Oil drops as geopolitical tensions ease, China COVID concerns return

Oil drops as geopolitical tensions ease, China COVID concerns return

By Emily Chow

SINGAPORE (Reuters) – Oil prices fell for a second day at the start of Asian trading on Thursday as concerns over geopolitical tensions eased and the rising number of COVID-19 cases in China added to concerns demand from the world’s largest importer of crude.

Brent crude futures fell 62 cents, or 0.7%, to $92.24 a barrel at 0110 GMT. U.S. West Texas Intermediate (WTI) crude futures fell 65 cents, or 0.8%, to $84.94 a barrel.

Brent fell 1.1% and WTI 1.5% on Wednesday after Russian oil shipments restarted through the Druzhba pipeline to Hungary.

Crude oil tumbled after NATO cleared Russia’s missile attack on Poland, as demand concerns (return) to traders’ focus amid ongoing COVID restrictions in China and a gloomy global economic outlook,” said Tina Teng, analyst at CMC Markets.

Poland and the NATO military alliance said on Wednesday that a missile that crashed inside Poland was likely a stray missile fired by Ukrainian air defenses and not a Russian strike, allaying fears that the war between Russia and Ukraine does not spread across the border.

Oil prices fell despite a larger-than-expected drop in U.S. crude oil inventories, Teng added.

Crude inventories in the United States, the world’s largest oil consumer, fell 5.4 million barrels in the week ended Nov. 11 to 435.4 million barrels, Energy said on Wednesday. Information Administration, compared with expectations from a Reuters poll for a drop of 440,000 barrels. .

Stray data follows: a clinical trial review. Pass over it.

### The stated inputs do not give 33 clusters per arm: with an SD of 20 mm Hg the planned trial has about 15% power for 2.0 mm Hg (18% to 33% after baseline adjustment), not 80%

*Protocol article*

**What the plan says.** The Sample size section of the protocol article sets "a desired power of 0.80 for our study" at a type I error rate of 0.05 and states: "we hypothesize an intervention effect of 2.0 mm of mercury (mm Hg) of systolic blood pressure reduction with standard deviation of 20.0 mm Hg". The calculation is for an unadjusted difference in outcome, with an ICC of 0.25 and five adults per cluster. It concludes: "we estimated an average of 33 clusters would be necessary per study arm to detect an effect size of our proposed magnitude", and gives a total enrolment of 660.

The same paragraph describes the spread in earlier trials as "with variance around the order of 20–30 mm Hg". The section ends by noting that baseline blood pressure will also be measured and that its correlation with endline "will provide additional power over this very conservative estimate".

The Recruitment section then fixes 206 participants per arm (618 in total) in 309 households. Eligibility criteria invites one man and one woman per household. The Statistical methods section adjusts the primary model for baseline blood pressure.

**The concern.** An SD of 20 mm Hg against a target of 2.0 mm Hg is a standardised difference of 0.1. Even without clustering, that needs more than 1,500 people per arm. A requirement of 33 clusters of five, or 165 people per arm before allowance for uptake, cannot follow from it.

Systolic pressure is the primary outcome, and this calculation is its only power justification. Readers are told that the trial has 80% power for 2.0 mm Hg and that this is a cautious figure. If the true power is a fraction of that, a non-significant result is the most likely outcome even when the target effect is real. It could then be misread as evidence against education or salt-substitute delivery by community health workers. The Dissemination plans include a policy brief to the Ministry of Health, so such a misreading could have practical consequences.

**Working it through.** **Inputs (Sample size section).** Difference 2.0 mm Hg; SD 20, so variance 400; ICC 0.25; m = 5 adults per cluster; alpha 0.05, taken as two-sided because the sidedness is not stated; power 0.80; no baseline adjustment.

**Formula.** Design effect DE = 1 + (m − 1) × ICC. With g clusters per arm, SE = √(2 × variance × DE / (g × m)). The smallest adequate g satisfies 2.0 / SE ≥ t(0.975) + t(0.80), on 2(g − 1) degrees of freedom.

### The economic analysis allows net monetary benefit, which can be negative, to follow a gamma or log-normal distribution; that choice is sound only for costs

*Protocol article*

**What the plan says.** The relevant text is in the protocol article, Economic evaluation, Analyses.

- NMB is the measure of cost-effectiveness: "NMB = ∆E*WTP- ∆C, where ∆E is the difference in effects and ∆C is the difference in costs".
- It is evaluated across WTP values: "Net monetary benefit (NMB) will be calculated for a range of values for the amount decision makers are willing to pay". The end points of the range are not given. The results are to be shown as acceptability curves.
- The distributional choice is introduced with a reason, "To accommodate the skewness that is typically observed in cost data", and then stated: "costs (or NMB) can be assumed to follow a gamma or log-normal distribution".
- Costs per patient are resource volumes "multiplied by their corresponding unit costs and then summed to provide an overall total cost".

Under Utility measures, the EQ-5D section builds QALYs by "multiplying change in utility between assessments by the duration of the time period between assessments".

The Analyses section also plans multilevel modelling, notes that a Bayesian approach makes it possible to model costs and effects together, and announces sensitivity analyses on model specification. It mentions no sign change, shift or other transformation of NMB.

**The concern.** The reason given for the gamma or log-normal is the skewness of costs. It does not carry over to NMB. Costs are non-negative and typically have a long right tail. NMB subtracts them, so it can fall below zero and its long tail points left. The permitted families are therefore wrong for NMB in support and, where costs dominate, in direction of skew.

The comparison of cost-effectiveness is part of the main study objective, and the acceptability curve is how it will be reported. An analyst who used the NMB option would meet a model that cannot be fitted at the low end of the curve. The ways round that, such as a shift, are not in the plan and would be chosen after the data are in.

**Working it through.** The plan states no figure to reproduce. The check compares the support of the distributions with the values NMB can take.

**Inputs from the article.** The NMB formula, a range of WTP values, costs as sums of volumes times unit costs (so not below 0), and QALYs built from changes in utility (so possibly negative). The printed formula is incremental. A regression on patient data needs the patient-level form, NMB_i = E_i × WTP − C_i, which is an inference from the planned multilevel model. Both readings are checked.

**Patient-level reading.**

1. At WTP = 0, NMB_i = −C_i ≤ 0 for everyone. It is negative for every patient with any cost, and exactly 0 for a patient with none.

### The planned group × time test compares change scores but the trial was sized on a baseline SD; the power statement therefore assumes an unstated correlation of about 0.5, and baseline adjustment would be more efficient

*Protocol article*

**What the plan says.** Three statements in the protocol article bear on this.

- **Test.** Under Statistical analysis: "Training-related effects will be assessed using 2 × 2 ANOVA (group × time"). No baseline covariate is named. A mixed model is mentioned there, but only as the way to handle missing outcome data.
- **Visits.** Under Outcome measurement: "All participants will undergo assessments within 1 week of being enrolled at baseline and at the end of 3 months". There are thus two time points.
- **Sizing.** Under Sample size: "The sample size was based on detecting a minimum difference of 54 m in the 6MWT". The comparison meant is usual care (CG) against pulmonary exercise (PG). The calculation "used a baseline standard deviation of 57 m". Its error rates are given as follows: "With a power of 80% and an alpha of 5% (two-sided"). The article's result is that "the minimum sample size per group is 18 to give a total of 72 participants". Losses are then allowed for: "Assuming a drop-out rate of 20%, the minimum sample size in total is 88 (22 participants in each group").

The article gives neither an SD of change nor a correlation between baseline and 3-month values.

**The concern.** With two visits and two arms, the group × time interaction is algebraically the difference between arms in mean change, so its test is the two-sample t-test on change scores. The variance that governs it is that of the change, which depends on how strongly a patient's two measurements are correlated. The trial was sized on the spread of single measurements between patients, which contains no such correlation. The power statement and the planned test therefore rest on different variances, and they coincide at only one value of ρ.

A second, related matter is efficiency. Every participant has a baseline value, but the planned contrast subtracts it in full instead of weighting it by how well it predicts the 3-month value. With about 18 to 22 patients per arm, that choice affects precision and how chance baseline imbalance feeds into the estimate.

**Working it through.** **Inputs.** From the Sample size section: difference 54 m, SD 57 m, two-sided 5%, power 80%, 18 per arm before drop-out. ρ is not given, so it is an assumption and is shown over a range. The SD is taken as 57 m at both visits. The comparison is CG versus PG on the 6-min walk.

However, inventories of gasoline and distillate fuels both rose more than expected.

More oil is expected to flow to the United States as TC Energy lifted a force majeure on its 622,000 barrel-per-day Keystone pipeline that supplies the Midwest and Gulf Coast that had cut shipments by 7%.

Ongoing concerns about weak demand in China are “also keeping markets grounded,” said Stephen Innes, managing partner at SPI Asset Management, as it continues to report more COVID cases in major cities.

“With COVID cases in China continuing to rise, especially as we inch closer to flu season, traders have few options to recalibrate their positions, reflecting the possibility of more blockages in heavily populated centers that hurt oil demand exponentially more than in other areas of the economy,” Innes says.

China’s number of COVID cases is low compared to the rest of the world, but it maintains strict policies to quash cases before they spread further.

The National Health Commission reported 23,276 new COVID-19 infections on November 16, of which more than 20,000 were asymptomatic.

(Reporting by Emily Chow; Editing by Christian Schmollinger)

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